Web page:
California Educator

August/September 2020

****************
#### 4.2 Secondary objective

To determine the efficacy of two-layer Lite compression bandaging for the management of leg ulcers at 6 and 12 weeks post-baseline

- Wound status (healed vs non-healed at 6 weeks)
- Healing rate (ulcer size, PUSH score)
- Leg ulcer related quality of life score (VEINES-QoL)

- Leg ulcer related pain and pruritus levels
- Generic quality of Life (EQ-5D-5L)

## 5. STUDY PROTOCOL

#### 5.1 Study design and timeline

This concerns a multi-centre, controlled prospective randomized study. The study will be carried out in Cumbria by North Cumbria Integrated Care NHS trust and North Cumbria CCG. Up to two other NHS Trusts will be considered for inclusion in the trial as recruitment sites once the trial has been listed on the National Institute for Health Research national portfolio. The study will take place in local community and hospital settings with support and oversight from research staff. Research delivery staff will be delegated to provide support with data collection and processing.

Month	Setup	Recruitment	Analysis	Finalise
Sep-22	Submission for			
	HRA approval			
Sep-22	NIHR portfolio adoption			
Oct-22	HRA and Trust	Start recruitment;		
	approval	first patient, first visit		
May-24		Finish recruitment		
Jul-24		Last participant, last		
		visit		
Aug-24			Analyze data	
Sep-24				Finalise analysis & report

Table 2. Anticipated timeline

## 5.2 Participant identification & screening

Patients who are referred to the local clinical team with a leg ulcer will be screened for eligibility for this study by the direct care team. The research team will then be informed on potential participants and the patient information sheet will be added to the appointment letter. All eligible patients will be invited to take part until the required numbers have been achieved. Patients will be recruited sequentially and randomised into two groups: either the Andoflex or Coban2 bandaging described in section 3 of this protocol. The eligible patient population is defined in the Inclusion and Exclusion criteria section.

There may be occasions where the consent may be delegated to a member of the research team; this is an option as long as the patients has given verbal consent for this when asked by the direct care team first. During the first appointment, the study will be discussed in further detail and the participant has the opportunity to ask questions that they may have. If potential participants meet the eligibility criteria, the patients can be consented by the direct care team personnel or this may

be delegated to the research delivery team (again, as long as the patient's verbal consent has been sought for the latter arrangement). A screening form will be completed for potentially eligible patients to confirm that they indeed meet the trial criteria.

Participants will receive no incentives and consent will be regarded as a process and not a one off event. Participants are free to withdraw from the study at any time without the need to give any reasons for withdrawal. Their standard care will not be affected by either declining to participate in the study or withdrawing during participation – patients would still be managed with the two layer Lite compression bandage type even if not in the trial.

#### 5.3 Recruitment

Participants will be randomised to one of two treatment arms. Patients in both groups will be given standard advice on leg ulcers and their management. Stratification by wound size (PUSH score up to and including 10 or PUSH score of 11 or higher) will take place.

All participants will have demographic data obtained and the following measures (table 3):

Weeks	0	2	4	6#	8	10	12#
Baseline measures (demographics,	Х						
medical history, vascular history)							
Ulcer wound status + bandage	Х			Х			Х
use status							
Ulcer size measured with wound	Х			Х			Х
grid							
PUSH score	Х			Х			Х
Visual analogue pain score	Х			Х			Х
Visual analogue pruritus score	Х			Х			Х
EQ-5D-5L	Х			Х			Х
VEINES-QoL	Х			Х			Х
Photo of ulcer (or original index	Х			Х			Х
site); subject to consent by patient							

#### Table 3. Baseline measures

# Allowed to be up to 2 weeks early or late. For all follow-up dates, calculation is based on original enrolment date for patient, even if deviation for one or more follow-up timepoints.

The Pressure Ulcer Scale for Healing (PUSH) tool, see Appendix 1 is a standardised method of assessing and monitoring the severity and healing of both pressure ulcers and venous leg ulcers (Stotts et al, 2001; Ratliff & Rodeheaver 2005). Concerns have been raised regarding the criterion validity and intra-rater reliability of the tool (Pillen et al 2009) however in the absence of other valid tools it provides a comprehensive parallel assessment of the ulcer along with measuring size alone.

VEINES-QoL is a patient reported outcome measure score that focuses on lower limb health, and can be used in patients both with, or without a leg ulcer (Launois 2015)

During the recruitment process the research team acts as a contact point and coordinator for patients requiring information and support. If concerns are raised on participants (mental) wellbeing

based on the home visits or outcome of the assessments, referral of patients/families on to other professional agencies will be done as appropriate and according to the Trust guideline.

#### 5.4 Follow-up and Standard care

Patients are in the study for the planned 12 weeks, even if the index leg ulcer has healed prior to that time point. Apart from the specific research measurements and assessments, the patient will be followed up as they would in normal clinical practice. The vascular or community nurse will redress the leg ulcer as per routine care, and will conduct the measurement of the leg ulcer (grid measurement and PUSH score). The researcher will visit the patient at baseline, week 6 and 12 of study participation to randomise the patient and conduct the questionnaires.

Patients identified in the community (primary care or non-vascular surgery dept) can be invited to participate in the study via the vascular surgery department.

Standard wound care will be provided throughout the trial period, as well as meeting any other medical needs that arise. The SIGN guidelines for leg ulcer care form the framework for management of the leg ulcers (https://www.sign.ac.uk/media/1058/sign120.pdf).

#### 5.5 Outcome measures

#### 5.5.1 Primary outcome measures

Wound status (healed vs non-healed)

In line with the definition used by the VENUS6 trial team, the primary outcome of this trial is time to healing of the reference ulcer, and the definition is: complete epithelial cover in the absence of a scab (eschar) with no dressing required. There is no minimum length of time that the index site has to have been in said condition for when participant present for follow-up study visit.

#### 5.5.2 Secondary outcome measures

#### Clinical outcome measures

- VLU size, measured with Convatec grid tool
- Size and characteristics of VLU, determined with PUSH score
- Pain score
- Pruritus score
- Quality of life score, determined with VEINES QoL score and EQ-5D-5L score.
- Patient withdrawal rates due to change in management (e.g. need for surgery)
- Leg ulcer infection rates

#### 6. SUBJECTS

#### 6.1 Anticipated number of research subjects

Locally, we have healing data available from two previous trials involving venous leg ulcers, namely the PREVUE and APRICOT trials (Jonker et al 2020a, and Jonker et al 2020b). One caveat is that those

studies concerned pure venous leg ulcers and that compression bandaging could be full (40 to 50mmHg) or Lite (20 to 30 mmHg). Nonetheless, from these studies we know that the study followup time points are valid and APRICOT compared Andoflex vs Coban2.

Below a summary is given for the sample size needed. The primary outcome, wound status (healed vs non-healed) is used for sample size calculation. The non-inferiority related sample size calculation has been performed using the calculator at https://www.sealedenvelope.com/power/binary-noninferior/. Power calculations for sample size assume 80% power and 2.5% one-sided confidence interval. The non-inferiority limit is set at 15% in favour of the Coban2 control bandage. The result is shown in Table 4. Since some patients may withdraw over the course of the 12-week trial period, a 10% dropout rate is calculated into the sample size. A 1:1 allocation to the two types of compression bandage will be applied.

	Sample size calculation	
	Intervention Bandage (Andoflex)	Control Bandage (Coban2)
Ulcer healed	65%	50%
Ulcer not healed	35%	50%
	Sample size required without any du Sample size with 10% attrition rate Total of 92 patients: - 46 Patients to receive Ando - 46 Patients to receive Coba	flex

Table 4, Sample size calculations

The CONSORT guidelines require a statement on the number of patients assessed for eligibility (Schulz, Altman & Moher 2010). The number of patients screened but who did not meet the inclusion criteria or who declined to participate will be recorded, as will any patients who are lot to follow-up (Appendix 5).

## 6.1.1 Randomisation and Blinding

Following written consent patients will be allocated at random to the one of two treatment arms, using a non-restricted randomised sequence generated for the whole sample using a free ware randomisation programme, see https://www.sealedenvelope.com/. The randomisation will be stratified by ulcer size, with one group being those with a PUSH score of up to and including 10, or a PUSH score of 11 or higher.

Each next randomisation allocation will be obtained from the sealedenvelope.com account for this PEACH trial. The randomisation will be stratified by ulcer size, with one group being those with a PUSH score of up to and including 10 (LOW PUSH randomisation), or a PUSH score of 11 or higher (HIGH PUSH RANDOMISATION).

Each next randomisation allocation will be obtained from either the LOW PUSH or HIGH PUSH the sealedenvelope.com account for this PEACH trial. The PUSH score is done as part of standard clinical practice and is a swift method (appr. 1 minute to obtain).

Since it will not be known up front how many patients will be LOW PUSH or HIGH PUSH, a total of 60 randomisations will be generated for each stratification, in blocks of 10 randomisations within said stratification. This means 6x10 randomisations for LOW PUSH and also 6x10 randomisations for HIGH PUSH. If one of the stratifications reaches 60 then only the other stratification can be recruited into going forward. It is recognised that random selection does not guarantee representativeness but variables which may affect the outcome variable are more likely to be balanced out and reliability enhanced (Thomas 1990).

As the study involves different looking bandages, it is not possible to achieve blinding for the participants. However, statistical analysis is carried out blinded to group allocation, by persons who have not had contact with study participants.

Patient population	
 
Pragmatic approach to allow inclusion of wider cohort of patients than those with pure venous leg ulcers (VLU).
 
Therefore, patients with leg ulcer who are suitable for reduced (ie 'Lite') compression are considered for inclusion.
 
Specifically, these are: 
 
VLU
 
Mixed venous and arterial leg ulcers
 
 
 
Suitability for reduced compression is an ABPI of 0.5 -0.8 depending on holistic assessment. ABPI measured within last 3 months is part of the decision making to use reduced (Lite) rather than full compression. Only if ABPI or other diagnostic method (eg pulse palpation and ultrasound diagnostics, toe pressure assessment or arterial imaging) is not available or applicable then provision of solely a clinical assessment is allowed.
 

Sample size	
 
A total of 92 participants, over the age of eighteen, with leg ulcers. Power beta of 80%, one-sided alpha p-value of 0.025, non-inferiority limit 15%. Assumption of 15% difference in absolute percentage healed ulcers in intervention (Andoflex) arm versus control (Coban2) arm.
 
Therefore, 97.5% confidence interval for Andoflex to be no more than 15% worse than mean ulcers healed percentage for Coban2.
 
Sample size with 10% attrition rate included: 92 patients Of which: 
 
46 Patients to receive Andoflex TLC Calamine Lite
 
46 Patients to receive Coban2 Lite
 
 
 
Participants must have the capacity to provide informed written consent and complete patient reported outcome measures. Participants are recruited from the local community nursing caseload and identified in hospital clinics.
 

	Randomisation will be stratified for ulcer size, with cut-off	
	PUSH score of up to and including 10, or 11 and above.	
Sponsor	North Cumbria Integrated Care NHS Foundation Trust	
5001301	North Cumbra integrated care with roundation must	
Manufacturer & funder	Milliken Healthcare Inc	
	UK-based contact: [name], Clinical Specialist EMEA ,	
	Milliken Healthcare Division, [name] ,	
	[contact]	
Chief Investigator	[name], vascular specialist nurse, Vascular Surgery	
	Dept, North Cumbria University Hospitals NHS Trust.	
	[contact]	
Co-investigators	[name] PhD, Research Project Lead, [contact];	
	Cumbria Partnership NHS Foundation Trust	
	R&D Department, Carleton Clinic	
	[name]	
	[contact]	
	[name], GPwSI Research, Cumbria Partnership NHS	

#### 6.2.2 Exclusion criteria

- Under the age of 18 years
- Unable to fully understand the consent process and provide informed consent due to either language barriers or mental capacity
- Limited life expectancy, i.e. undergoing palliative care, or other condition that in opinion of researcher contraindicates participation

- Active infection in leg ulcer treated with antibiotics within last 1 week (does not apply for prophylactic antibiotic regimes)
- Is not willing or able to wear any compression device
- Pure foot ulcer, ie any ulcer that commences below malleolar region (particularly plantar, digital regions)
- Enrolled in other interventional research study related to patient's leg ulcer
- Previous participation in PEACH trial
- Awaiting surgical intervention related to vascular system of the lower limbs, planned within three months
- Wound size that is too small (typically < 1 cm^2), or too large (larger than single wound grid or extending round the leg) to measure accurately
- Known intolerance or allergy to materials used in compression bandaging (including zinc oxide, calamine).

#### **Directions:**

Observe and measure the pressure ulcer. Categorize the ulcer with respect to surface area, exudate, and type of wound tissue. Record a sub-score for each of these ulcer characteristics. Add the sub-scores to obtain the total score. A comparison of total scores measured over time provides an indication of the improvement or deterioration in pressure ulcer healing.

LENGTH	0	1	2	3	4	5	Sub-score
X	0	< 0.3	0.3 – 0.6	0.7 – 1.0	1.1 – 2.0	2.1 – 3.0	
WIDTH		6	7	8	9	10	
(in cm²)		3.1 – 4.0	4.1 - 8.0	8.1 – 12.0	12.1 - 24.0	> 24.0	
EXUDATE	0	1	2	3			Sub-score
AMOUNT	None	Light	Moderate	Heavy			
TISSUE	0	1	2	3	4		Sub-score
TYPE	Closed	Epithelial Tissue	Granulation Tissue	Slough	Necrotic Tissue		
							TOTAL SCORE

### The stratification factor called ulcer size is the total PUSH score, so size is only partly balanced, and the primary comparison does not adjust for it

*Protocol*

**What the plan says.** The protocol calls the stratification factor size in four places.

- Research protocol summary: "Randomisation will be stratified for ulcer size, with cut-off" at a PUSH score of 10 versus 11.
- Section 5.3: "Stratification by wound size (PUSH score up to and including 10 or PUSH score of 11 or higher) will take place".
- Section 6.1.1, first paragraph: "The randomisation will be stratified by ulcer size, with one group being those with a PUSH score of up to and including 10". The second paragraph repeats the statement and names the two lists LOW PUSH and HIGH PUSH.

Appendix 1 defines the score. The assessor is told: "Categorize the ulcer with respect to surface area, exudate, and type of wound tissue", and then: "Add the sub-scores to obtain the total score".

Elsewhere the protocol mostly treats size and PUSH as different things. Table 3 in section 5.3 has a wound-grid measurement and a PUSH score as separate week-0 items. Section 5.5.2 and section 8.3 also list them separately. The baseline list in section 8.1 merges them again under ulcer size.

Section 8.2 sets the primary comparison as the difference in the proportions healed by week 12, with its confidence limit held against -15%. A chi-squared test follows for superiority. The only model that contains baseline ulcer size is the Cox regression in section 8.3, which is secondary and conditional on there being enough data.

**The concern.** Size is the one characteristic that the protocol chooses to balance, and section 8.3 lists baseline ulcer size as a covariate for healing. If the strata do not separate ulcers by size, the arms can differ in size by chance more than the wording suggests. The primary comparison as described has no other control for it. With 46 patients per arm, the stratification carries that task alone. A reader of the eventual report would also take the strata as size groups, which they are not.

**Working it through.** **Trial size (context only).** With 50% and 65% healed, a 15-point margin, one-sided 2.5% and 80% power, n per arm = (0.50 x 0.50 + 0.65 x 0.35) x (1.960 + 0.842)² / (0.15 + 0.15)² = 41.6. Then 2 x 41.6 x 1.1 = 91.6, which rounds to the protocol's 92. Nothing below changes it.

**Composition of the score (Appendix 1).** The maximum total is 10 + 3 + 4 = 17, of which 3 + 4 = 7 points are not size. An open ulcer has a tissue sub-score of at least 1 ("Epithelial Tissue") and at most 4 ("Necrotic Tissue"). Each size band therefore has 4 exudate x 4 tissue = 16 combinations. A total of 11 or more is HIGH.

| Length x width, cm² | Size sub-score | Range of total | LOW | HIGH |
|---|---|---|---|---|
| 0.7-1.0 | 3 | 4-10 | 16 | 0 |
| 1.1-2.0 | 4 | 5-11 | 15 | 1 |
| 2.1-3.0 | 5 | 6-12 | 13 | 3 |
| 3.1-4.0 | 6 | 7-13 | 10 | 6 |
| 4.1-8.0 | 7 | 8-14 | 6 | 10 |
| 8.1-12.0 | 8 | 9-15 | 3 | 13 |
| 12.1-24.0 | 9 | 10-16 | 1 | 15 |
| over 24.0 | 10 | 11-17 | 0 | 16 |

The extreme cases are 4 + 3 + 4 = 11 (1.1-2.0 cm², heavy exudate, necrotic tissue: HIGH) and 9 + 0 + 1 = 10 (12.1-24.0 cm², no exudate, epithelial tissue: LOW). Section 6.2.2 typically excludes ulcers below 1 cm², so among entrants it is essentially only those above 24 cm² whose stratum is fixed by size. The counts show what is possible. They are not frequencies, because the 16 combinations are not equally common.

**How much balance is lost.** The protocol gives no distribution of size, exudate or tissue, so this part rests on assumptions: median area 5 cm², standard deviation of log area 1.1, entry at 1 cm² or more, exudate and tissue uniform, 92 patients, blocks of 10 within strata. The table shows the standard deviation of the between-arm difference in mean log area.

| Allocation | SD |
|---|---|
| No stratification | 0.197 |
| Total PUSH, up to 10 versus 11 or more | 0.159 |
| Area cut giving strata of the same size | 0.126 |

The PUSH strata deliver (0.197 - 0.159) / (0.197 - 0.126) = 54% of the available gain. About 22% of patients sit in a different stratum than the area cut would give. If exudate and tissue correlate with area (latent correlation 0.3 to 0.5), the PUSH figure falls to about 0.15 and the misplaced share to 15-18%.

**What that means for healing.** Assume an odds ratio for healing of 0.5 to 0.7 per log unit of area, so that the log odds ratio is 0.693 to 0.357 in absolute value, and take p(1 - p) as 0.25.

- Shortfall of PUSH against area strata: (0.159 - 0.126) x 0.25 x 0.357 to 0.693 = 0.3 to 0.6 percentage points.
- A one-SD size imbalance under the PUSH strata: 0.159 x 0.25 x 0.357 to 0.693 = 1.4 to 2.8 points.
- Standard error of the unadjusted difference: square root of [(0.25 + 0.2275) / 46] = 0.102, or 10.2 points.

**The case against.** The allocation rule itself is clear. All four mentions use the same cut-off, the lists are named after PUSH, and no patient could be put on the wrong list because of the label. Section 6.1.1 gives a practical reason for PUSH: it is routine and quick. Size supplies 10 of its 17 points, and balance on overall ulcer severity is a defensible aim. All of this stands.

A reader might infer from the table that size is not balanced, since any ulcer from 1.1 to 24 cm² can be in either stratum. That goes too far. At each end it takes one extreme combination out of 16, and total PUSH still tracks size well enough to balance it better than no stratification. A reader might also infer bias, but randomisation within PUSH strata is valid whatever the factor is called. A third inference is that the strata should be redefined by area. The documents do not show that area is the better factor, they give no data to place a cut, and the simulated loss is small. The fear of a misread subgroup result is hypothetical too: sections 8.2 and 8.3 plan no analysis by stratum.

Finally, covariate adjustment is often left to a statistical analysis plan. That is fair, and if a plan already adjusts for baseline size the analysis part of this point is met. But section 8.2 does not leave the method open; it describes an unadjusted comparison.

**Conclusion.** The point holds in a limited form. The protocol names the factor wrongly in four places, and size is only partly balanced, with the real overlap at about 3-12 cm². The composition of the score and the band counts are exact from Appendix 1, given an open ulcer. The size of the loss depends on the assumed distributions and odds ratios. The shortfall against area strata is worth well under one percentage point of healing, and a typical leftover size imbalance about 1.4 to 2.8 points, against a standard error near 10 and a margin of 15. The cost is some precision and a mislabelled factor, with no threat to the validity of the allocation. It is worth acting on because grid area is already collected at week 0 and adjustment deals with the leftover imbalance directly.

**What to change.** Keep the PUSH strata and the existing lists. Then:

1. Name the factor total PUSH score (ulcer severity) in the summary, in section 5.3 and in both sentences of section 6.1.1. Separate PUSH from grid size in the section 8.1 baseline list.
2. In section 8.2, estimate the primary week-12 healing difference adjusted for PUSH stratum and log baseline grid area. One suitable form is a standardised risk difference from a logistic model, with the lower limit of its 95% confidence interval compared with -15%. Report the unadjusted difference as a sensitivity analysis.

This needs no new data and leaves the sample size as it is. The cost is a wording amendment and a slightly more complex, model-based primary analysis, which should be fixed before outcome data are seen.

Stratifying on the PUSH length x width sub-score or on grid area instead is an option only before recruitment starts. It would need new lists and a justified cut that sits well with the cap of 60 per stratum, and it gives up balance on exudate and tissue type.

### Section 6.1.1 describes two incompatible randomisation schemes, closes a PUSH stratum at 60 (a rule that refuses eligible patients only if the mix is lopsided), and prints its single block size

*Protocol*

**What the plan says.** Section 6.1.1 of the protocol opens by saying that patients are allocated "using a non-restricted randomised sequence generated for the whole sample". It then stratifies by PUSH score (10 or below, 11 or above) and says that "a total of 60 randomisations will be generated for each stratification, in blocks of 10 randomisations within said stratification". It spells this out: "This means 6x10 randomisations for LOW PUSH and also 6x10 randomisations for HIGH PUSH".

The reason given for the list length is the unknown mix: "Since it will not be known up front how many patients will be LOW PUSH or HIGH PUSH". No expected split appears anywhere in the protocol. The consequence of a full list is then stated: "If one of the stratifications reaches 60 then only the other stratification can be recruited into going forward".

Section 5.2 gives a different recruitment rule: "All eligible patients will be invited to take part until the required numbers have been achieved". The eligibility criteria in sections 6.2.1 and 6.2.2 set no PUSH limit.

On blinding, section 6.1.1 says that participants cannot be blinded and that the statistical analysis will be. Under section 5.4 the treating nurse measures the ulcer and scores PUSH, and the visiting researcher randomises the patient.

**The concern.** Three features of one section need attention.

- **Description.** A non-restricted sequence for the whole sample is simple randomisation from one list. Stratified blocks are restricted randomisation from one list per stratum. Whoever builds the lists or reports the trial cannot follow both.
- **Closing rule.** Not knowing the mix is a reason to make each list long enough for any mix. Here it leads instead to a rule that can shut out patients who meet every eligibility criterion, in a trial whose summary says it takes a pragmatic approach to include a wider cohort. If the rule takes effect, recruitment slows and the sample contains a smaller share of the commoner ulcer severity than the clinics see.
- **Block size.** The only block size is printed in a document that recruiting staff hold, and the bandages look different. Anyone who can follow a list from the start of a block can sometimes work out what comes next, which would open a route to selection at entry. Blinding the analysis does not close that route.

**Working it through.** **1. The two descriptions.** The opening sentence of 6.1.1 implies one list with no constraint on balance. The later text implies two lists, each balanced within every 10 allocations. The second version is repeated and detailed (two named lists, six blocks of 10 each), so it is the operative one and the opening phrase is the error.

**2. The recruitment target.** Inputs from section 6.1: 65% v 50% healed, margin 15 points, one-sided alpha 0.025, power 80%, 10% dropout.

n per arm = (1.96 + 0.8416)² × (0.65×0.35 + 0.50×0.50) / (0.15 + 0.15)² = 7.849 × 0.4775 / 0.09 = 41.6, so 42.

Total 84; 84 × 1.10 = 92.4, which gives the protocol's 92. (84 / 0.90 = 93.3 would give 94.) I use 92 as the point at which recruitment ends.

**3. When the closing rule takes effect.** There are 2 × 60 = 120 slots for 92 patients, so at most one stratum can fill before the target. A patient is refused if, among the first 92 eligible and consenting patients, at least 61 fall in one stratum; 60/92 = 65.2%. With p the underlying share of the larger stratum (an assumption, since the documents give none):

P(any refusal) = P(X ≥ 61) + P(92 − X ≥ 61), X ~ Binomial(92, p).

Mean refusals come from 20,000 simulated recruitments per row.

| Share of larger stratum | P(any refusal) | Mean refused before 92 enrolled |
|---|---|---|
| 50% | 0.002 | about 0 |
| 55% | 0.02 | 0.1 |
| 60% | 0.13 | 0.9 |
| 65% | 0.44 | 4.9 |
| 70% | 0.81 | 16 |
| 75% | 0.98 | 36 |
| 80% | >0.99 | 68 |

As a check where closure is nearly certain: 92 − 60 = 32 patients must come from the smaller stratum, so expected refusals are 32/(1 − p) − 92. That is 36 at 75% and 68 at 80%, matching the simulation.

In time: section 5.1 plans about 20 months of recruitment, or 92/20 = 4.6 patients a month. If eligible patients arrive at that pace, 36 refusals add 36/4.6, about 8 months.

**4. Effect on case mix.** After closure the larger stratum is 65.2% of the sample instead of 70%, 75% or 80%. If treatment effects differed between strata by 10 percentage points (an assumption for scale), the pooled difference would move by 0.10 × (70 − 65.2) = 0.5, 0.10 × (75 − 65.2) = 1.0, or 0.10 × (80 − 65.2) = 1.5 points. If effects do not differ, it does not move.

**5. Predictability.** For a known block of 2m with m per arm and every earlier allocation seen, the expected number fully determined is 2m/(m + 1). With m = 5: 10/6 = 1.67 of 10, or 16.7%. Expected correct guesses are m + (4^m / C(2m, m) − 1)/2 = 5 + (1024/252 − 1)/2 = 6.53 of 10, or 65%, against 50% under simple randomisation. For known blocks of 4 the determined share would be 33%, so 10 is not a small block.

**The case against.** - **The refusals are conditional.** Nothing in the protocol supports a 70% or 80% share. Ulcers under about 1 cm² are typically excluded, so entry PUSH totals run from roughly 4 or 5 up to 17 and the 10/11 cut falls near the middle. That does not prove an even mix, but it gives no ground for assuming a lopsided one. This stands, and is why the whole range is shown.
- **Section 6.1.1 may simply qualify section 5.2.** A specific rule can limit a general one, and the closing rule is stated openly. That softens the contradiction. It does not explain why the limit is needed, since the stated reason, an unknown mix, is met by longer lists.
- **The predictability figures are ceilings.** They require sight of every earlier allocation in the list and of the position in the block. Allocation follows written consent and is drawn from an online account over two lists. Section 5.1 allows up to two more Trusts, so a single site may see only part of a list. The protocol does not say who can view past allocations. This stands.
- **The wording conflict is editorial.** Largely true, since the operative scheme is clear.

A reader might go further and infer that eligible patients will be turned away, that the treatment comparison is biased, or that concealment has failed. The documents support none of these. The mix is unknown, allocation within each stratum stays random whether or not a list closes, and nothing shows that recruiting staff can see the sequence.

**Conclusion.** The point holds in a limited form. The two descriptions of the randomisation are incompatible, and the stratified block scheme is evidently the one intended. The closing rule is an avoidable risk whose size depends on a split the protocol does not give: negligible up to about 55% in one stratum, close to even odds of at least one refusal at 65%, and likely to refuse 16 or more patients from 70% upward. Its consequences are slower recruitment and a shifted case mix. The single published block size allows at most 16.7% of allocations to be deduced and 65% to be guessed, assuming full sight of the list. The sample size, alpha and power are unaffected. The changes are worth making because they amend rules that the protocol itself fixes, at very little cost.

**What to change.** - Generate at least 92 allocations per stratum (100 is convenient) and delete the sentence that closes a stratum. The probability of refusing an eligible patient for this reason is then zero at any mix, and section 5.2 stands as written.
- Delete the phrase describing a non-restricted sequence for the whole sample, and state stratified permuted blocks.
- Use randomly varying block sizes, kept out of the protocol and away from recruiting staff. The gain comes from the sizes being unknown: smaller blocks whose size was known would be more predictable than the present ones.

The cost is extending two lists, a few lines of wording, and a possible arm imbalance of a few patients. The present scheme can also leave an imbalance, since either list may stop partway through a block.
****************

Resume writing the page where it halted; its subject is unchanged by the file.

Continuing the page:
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are taking care of their parents. It's a very personal decision." Th e scho o l re op en ed it s do ors May 20 and closed for the summer June 11. B e cau se of th e smal l stud ent -t ea ch er ratio, there was true social distancing — 6 fe et ap ar t — w hi ch w i l l li kely b e impossible to replicate in regular class- rooms with 20 or more students. Students arrived at staggered intervals and lined up 6 feet apart on taped markings. As they entered the schools, their temperatures were taken and sanitizer was squirted into their hands. Desks did not have partitions, but everybody wore masks. e school was open from 9 to noon daily. Students were handed a bag lunch as they exited the building. Students were grouped by grade levels, with seven to 10 students per classroom. At first, students were quiet, shy and somewhat intimidated by all the protocols in place, says Andrea Keenan, a TOSA (teacher on special assignment) who decided to return and support the students and teachers on-site while continuing her distance learning programs. "ings were not normal," says Keenan, a member of SDTA. "It felt weird, and stu- dents were nervous. But then it got better. These kids are super social and know each other well from living in this tight- knit community. ey were very happy to see each other." Keenan says she wanted to return b e cause sh e mi ssed hav in g a sense of n orm al c y in h er d ay an d mi ssed the kids. "Yes, it was scary," she admits. "ank goodness nobody got COVID, because I wouldn't want to live with that. But I felt confident because there was going to be social distancing and stringent safety procedures were in place. The cleanings that took place were scheduled and posted. Back then there was very little COVID in Marin County, so I felt secure that what we were doing was OK." (Since then, COVID-19 has risen dra- matical ly in Marin County, du e to th e t r a n s f e r o f C O V I D - i n f e c t e d i n m a t e s from Southern California prisons to San Q u entin Pri son . Th e inmat es infect ed others, including staff who circulated throughout the Marin community.) "I think it shows returning to school is possible," says Keenan. "It requires a lot of patience and planning." Culley says it was good practice for Aug. 19, when the school is planning to reopen on a larger scale while of fering distance learning for some students. "We are still going to have to figure out how to do lunches. And how to read aloud and do 'pair shares.' We are going to need more guidance on what's OK and what's not. But I think we will be able to move forward with the plan we have in place." T h a t p l a n i n c l u d e s h i r i n g m o r e teachers to reduce the ratio of students to t ea ch ers; c onver tin g th e multipur - pose room, music room and art room to classroom space so students can d o s o c i a l d i s t a n c i n g ; a n d k e e p i n g students in cohorts throughout the day. Bathrooms will need to be desig- nated and usage scheduled, as much as possible. "We are a smaller school, so it's easier for us to do this," says Keenan. "ese are very difficult times. Everyone is try- ing to do what is best for our students, ourselves and our communities." Brandon Culley "I felt confident because there was going to be social distancing and stringent safety procedures were in place." —Andrea Keenan, Sausalito District Teachers Association Andrea Keenan 58 Teaching & Learning

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